Immune-Enhancing Role of Vitamin C and Zinc and Effect on Clinical ConditionsWintergerst E.S.a · Maggini S.a · Hornig D.H.b
aBayer Consumer Care Ltd., Basel, and bReinach, Switzerland
Do you have an account?
- Rent for 48h to view
- Buy Cloud Access for unlimited viewing via different devices
- Synchronizing in the ReadCube Cloud
- Printing and saving restrictions apply
Rental: USD 8.50
Cloud: USD 20.00
Article / Publication Details
Vitamin C concentrations in the plasma and leukocytes rapidly decline during infections and stress. Supplementation of vitamin C was found to improve components of the human immune system such as antimicrobial and natural killer cell activities, lymphocyte proliferation, chemotaxis, and delayed-type hypersensitivity. Vitamin C contributes to maintaining the redox integrity of cells and thereby protects them against reactive oxygen species generated during the respiratory burst and in the inflammatory response. Likewise, zinc undernutrition or deficiency was shown to impair cellular mediators of innate immunity such as phagocytosis, natural killer cell activity, and the generation of oxidative burst. Therefore, both nutrients play important roles in immune function and the modulation of host resistance to infectious agents, reducing the risk, severity, and duration of infectious diseases. This is of special importance in populations in which insufficient intake of these nutrients is prevalent. In the developing world, this is the case in low- and middle-income countries, but also in subpopulations in industrialized countries, e.g. in the elderly. A large number of randomized controlled intervention trials with intakes of up to 1 g of vitamin C and up to 30 mg of zinc are available. These trials document that adequate intakes of vitamin C and zinc ameliorate symptoms and shorten the duration of respiratory tract infections including the common cold. Furthermore, vitamin C and zinc reduce the incidence and improve the outcome of pneumonia, malaria, and diarrhea infections, especially in children in developing countries.
© 2006 S. Karger AG, Basel
Article / Publication Details
Copyright / Drug Dosage / DisclaimerCopyright: All rights reserved. No part of this publication may be translated into other languages, reproduced or utilized in any form or by any means, electronic or mechanical, including photocopying, recording, microcopying, or by any information storage and retrieval system, without permission in writing from the publisher.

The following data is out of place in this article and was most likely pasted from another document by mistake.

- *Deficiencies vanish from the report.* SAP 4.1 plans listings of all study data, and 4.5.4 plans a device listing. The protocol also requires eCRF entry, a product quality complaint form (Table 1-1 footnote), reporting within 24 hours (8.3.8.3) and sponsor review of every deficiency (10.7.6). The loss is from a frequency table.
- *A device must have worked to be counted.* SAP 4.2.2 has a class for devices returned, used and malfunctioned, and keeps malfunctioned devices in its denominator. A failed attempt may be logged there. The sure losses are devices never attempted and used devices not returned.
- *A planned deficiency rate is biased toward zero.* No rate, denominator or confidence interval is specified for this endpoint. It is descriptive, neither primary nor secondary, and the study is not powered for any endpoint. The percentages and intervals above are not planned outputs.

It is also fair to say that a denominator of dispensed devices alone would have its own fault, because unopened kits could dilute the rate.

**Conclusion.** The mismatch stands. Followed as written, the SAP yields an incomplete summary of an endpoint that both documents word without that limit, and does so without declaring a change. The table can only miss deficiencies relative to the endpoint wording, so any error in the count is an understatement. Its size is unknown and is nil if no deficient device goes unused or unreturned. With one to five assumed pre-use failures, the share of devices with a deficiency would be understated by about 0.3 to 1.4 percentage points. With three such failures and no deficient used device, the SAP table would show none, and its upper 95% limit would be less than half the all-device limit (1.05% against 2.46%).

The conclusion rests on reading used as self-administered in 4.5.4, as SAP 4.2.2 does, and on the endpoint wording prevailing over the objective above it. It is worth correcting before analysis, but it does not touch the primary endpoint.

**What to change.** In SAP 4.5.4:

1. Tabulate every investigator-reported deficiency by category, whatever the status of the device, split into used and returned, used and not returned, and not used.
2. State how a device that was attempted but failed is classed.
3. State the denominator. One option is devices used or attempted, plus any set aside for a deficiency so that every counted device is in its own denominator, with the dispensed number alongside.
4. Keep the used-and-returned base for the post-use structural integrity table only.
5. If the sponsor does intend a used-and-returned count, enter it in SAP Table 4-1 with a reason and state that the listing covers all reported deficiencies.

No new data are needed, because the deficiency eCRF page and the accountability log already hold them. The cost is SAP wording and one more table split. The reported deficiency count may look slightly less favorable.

Drug Dosage: The authors and the publisher have exerted every effort to ensure that drug selection and dosage set forth in this text are in accord with current recommendations and practice at the time of publication. However, in view of ongoing research, changes in government regulations, and the constant flow of information relating to drug therapy and drug reactions, the reader is urged to check the package insert for each drug for any changes in indications and dosage and for added warnings and precautions. This is particularly important when the recommended agent is a new and/or infrequently employed drug.
Disclaimer: The statements, opinions and data contained in this publication are solely those of the individual authors and contributors and not of the publishers and the editor(s). The appearance of advertisements or/and product references in the publication is not a warranty, endorsement, or approval of the products or services advertised or of their effectiveness, quality or safety. The publisher and the editor(s) disclaim responsibility for any injury to persons or property resulting from any ideas, methods, instructions or products referred to in the content or advertisements.